Ikonta A (521)

Discussion in 'Classic Manual Cameras' started by robert_marvin, Feb 18, 2011.

  1. Inspired by Chauncy Walden's post last month, about his 1937 Ikonta A (520), I bought a slightly newer late '40s Ikonta A 521 to use as a back up for my trusty Rolleiflex 2.8E on a forthcoming trip.
    I what appealed to me, besides the quality of Chauncy's photographs, is that the camera is VERY basic, with red window film advance and no rangefinder.This simplicity means there is very little to go wrong, very important in a back up camera. I was also struck by the Ikonta's small (tiny,actually) size and the fact that, since I always crop my Rollei's 6 X 6 negatives to vertical or horizontal, the Ikonta's 6 X 4.5 negatives are functionally (for MY purposes) the same size
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  2. I've only shot two rolls, but that's enough to show that everything works right and that the uncoated Zeiss-Opton Tessar is capable of good results. This photograph is of a piece of machinery stored for the winter in the Prospect Park (Brooklyn, NY) parking lot. The thing is nicknamed "Godzilla" by park workers and is used in the summer to remove duckweed from the lake.
     
  3. Strange, but my photograph wouldn't upload--I'll try again
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  4. I bought the Ikonta from Jurgen Kreckel (AKA "Certo6"). His prices are fairly high, but his folders are restored so that everything works. I had hesitated (before seeing Chauncey's post) to get such a basic camera. I WAS going to use my Iskra, a far more advanced folder) as back upon this trip, but I just don't trust it. I had the Iskra CLAed by Eddie Smolov and evedrything workson it, but Eddie warned me that was a lot of internal wear. A couple of things impress me about the Ikonta, as compared to the Iskra. One is that the former is little more than half the size of the latter. More important is the nature of the double exposure prevention.In the Iskra, if I press the shutter release before cocking the shutter, or try to cock the shutter before advancing the film, I loose a frame. On the Ikonta you simply CAN'T press the shutter release with an un-cocked shutter or cock the shutter before advancing the film--VERY full proof (AND foolproof!) . I love it!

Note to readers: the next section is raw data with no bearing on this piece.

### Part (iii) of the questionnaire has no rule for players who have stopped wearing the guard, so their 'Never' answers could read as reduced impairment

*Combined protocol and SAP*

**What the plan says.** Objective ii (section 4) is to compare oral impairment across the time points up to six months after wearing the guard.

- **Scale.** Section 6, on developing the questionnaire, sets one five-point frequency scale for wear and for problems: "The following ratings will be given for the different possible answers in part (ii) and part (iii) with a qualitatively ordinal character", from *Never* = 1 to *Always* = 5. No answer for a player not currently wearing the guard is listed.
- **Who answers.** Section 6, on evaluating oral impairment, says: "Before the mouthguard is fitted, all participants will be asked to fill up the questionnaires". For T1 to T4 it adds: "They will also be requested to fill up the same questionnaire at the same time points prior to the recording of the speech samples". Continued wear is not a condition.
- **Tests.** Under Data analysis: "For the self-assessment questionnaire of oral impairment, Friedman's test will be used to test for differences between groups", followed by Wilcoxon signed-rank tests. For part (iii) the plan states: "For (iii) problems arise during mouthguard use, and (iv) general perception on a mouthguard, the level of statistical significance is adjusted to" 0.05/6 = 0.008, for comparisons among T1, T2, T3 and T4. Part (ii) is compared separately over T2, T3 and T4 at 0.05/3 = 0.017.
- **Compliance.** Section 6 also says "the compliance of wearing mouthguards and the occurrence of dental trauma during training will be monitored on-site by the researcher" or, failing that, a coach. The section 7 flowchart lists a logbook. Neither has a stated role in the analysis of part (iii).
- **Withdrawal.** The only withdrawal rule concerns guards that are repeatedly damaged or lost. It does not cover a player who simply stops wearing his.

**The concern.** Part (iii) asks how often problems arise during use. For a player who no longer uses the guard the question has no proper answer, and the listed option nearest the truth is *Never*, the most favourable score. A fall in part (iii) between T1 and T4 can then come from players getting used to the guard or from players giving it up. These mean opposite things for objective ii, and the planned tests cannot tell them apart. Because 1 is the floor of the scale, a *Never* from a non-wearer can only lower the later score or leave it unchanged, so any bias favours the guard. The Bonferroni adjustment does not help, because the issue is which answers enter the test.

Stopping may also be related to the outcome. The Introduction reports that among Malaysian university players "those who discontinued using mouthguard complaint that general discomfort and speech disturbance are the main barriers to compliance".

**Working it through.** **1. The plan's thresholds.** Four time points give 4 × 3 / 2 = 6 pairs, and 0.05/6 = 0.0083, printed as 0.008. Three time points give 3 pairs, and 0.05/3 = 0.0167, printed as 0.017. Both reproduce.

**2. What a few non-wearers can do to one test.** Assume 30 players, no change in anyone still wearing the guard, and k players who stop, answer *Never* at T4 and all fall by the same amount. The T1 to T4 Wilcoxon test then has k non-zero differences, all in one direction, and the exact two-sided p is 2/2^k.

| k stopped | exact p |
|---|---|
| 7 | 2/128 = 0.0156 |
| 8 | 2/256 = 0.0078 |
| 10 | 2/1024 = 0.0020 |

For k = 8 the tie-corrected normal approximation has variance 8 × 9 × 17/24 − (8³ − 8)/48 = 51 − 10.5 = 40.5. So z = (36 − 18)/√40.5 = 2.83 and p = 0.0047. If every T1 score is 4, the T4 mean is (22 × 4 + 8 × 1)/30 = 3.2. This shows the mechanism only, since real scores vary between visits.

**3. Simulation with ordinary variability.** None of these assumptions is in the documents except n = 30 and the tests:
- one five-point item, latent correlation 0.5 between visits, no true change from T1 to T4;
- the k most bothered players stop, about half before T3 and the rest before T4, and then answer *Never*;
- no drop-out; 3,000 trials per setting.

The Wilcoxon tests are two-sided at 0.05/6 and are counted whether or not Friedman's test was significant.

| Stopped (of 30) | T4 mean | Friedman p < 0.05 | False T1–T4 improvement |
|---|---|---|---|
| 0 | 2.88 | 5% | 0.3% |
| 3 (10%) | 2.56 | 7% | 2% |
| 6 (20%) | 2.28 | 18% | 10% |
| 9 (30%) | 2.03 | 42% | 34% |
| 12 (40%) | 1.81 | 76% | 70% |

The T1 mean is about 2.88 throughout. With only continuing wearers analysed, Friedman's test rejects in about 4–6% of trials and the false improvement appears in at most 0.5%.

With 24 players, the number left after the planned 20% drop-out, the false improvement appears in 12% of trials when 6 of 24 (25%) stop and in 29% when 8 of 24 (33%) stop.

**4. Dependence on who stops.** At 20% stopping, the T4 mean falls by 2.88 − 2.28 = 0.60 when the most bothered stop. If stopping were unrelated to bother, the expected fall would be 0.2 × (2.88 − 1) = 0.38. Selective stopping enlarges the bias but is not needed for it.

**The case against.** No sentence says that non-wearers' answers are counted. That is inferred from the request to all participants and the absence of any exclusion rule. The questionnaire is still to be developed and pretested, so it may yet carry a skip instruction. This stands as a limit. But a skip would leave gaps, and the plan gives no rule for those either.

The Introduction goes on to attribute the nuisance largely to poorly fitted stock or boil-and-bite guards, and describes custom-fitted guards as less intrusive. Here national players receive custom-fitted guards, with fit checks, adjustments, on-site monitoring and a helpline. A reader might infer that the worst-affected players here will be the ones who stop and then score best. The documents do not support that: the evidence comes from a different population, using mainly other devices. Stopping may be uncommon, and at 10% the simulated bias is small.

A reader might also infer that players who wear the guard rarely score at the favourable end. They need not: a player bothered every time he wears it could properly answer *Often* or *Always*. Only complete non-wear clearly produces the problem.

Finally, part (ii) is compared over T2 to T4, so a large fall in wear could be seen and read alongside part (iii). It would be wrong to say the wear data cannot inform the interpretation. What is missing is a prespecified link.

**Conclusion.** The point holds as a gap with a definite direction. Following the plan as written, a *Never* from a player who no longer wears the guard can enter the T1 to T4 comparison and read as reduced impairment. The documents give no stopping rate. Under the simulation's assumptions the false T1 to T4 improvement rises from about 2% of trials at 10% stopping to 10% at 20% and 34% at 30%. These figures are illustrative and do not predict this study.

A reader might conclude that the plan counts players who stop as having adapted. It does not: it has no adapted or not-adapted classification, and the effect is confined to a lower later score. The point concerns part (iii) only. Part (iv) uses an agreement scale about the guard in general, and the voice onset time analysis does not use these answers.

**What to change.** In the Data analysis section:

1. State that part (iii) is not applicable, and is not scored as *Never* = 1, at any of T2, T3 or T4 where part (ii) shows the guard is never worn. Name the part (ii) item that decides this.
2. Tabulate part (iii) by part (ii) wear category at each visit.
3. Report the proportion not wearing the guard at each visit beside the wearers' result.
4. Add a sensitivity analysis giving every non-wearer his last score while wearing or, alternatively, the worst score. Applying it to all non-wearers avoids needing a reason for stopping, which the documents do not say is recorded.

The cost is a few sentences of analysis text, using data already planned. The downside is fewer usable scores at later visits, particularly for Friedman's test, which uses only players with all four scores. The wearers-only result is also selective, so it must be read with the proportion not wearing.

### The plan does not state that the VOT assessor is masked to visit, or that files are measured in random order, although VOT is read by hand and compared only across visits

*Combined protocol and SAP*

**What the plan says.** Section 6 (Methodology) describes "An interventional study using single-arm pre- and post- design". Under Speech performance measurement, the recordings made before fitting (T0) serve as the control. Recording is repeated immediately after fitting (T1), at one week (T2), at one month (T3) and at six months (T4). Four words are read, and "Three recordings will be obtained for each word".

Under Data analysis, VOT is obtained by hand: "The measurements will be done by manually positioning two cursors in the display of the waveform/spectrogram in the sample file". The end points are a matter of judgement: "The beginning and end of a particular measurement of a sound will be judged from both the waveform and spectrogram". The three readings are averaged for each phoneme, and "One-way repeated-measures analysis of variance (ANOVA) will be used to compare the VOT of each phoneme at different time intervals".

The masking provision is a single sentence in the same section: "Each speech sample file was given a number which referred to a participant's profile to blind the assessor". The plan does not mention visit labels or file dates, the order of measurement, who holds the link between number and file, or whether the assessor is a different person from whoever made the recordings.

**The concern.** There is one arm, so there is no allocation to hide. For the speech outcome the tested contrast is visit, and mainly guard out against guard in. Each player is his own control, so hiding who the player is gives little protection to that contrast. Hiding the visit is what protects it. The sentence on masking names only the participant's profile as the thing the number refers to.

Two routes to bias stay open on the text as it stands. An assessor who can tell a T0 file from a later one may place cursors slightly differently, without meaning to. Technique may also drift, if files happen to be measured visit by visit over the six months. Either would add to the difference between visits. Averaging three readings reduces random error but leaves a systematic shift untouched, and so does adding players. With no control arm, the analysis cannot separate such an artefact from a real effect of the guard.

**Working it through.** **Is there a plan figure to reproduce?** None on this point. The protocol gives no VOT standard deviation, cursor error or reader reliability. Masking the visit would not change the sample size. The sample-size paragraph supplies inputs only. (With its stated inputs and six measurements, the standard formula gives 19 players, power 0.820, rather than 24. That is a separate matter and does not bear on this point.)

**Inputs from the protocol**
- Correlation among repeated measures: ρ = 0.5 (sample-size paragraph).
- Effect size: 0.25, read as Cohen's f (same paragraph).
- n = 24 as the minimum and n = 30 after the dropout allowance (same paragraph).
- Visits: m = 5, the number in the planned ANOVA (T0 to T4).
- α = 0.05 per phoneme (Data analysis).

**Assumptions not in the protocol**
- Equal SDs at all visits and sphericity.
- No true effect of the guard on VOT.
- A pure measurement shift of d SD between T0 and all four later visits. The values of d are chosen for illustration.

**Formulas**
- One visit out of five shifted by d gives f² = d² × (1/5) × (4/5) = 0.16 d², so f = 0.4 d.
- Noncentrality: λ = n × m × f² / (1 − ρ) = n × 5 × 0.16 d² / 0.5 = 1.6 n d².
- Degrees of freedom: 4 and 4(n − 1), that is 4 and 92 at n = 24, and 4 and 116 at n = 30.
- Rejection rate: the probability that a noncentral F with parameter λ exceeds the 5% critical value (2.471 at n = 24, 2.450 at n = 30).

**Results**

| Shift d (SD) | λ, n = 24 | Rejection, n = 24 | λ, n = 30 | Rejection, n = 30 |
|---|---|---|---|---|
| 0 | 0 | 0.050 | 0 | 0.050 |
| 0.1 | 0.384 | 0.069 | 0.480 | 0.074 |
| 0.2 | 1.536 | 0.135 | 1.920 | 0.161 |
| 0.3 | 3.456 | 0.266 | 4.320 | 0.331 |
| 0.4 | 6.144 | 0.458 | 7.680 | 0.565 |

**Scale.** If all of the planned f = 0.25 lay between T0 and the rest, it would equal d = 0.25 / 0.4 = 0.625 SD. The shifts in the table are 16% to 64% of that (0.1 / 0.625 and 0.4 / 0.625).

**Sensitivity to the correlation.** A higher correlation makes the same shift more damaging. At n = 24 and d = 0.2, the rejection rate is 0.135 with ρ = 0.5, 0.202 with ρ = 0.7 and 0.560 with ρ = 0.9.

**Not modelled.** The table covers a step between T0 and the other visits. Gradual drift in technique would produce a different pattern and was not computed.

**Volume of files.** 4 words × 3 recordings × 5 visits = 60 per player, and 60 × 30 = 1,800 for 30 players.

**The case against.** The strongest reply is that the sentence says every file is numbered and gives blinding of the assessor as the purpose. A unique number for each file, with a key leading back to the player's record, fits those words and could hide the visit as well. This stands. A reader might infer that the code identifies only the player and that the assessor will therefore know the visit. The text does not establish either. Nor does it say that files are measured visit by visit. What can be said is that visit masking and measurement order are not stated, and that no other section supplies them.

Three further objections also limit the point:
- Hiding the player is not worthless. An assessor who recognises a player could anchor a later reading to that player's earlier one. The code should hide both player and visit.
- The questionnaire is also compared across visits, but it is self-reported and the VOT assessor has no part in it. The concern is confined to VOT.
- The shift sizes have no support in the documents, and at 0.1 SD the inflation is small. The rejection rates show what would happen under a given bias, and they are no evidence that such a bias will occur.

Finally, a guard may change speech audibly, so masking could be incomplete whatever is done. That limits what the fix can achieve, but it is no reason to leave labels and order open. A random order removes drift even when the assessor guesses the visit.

Given airline weight restrictions,I'm ALMOST ready to use the Ikonta elusively onmyh forthcoming trip(to the eastern Balkans). Of course then I'd have to buy a second one, so I'd still haveda back up camera :)
     
  5. Great sharpness and a good choice for back up. You may find yourself using it more than just for back up.